Darius Morris, guard, 6’5″, 195 lbs: Morris is one of the more recognizable names on the list. A tall point guard with size, Morris is a three-year veteran who was drafted in the second round by the Los Angeles Lakers in 2011. Morris spent two seasons with LA, having an okay second season (4.0 PPG, 1.6 APG in 14.2 MPG). He wore three different uniforms last year–having a cup of coffee in Philadelphia (6.9 PPG, 2.6 APG), Memphis and with the Clippers. He was Trey Burke’s point guard predecessor at Michigan.

Orlando Johnson, guard, 6’5″, 220 lbs: Johnson was a 2012 second-round pick (36th pick) fo rthe Sacramento Kings, who was subsequently traded to the Indiana Pacers. He had a decent rookie campaign (4.0 PPG, 2.2 RPG in 12.1 MPG). Due to increased Pacers depth, his playing time dipped and he was waived when Indiana traded for Evan Turner and LaVoy Allen. The Kings picked him up for a brief stint, too. Johnson appeared in 12 postseason games with Indiana.

Tyler Honeycutt, forward, 6’8″, 198 lbs: Also a second-round pick by Sacramento (in 2011), Honeycutt has two years of NBA experience–with the Kings and the Houston Rockets. He most recently played in Israel. He is still just 23 years old.

Jack Cooley, forward, 6’9″, 246 lbs: This bruiser out of Notre Dame worked out a few times for the Jazz last year–once pre-draft and once during the summer. He was rumored to have received partially guaranteed offers from multiple NBA teams, but turned them down for for a deal in Turkey. Several teams have expressed interest in him this go-around.

James Nunnally, swingman, 6’7″, 205 lbs: Nunnally also worked out for Utah last year and spent time with both the Sixers and the Hawks last season, averaging 3.4 PPG and 1.5 RPG in 12.7 MPG. He is a long, athletic player who might be worth keeping an eye on.

Tim Ohlbrecht, center, 6’11″, 255 lbs: This German big man went undrafted in 2010, but managed to earn a contract with the Houston Rockets in 2013. He appeared in three games with Houston and was picked up by Philadelphia, before they waived in in last year’s training camp.

Carlon Brown, guard 6’5″, 215 lbs: Brown spent three seasons at the University of Utah before finishing up at Colorado. He has spent the last two years in the D-League and in Israel.

Jason Washburn, center, 6’10″, 242 lbs: Another familiar face from his time with the University of Utah. Washburn had a pre-draft workout last season and then spent the season in Belgium.

Nick Covington, guard, 6’2″: The former Weber State guard was invited to the Jazz’s training camp, but was a late scratch in favor of Lester Hudson.

Ahmad Nivins, forward, 6’9″, 242 lbs: He was a 2009 second-round pick by the Dallas Mavericks, but he’s not yet made an NBA roster.

Several others such as Dee Bost, John Shurna, Chris Kramer, Trent Lockett, Mitchell Watt and Courtney Fells have played in NBA summer leagues or have attended NBA training camps.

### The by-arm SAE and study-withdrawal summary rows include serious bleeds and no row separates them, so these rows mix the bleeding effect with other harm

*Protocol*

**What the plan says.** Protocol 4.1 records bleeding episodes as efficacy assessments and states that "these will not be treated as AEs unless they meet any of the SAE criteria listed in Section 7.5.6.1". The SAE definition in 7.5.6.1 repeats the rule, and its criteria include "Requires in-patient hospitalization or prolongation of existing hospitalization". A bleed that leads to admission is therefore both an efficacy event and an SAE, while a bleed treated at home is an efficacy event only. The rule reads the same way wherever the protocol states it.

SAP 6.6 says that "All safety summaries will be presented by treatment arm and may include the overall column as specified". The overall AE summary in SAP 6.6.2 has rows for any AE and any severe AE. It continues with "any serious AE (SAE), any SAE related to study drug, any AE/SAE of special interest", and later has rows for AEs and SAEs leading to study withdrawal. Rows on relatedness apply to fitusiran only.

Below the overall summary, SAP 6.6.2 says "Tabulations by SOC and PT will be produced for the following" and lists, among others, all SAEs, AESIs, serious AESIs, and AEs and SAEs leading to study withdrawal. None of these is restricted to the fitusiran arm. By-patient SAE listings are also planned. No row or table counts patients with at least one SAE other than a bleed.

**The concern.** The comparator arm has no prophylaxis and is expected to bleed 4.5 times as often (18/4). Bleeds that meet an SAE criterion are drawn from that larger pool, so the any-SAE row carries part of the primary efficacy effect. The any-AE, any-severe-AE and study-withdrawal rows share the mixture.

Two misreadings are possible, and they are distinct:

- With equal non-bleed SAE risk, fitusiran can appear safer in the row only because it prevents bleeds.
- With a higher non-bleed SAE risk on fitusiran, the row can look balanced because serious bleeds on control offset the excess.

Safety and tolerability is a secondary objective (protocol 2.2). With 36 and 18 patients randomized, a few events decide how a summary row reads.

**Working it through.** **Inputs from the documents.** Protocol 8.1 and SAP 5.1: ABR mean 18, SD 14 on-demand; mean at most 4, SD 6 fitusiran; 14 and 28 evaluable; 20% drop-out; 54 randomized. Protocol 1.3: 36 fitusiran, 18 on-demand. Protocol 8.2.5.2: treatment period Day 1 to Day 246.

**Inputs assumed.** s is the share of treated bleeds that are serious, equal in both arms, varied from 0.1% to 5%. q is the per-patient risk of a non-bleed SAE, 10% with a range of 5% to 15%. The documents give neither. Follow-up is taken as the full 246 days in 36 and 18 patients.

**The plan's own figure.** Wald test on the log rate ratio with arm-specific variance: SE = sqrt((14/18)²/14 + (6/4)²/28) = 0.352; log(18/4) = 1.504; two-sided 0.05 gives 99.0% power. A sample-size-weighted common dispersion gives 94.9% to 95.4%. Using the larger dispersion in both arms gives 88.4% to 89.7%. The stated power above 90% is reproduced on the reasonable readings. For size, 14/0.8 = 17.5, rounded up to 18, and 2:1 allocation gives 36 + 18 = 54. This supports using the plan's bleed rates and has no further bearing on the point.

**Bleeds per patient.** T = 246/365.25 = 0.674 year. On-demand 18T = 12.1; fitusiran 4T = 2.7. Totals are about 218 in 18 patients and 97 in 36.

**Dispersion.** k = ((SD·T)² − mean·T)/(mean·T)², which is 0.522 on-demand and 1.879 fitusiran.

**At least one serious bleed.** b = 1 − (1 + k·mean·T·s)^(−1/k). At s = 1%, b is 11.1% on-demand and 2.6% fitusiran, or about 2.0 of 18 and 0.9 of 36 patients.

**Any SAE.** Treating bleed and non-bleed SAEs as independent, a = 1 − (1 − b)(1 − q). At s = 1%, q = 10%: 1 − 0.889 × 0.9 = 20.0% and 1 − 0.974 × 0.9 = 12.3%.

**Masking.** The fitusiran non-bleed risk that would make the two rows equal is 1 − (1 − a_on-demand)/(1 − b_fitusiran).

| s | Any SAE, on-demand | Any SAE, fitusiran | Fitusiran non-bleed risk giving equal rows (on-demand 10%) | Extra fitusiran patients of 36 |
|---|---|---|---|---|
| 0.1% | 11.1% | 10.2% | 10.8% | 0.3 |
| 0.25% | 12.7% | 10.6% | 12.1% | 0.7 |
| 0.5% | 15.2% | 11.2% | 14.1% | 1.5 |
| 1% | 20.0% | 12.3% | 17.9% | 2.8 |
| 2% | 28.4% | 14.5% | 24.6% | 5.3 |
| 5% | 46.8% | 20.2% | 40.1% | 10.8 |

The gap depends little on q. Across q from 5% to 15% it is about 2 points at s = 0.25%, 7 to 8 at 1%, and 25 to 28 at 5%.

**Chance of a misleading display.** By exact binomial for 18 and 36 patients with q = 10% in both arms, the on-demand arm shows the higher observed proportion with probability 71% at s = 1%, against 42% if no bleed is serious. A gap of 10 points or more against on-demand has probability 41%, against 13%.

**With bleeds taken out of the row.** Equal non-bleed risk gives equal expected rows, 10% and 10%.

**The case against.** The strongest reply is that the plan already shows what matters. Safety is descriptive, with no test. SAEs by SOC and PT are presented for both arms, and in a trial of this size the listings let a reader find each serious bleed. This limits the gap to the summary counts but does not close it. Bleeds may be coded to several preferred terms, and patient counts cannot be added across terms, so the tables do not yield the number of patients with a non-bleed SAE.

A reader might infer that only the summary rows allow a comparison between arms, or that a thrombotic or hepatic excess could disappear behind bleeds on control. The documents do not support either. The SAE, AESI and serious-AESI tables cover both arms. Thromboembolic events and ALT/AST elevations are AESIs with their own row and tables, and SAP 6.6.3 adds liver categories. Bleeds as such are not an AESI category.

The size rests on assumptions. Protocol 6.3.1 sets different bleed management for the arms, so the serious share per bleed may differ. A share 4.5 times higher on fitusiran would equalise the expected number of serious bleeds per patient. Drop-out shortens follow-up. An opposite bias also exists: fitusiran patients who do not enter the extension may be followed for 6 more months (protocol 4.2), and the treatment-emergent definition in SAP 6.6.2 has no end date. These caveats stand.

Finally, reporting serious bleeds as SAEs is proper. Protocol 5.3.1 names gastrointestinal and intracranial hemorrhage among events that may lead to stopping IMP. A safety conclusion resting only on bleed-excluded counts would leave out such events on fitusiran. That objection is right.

The roster may not do much for people, but these are names that could fill out rosters for summer league or with the Jazz’s new D-League affiliate, the Idaho Stampede. Perhaps there is a Wesley Matthews in this group: a player who will find himself in training camp, battling for a roster position.

If anything, it is exciting to see the Jazz be so thorough and exhaustive in their efforts. They are doing their due diligence and it will pay off down the line.

Author information

David J Smith
David J Smith
Besides writing for Salt City Hoops, David contributes to the Utah Jazz coverage for the Deseret News (instant analysis articles), WeAreUtahJazz.com, UtahJazz360.com and previously for Hoopsworld.com. He graduated from BYU and works for LDS Philanthropies. His wife, Elizabeth, is the most patient person in the world and they have four amazing children; Kadence, Tayah, Stockton (yes, really), and Cambria.
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Utah Jazz Mock Draft Roundup 6.0 http://saltcityhoops.com/utah-jazz-mock-draft-roundup-6-0/ http://saltcityhoops.com/utah-jazz-mock-draft-roundup-6-0/#comments Thu, 05 Jun 2014 18:39:31 +0000 http://saltcityhoops.com/?p=11766 Author information
David J Smith
David J Smith
Besides writing for Salt City Hoops, David contributes to the Utah Jazz coverage for the Deseret News (instant analysis articles), WeAreUtahJazz.com, UtahJazz360.com and previously for Hoopsworld.com. He graduated from BYU and works for LDS Philanthropies. His wife, Elizabeth, is the most patient person in the world and they have four amazing children; Kadence, Tayah, Stockton (yes, really), and Cambria.
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Adam Hunger USA TODAY Sports

Adam Hunger USA TODAY Sports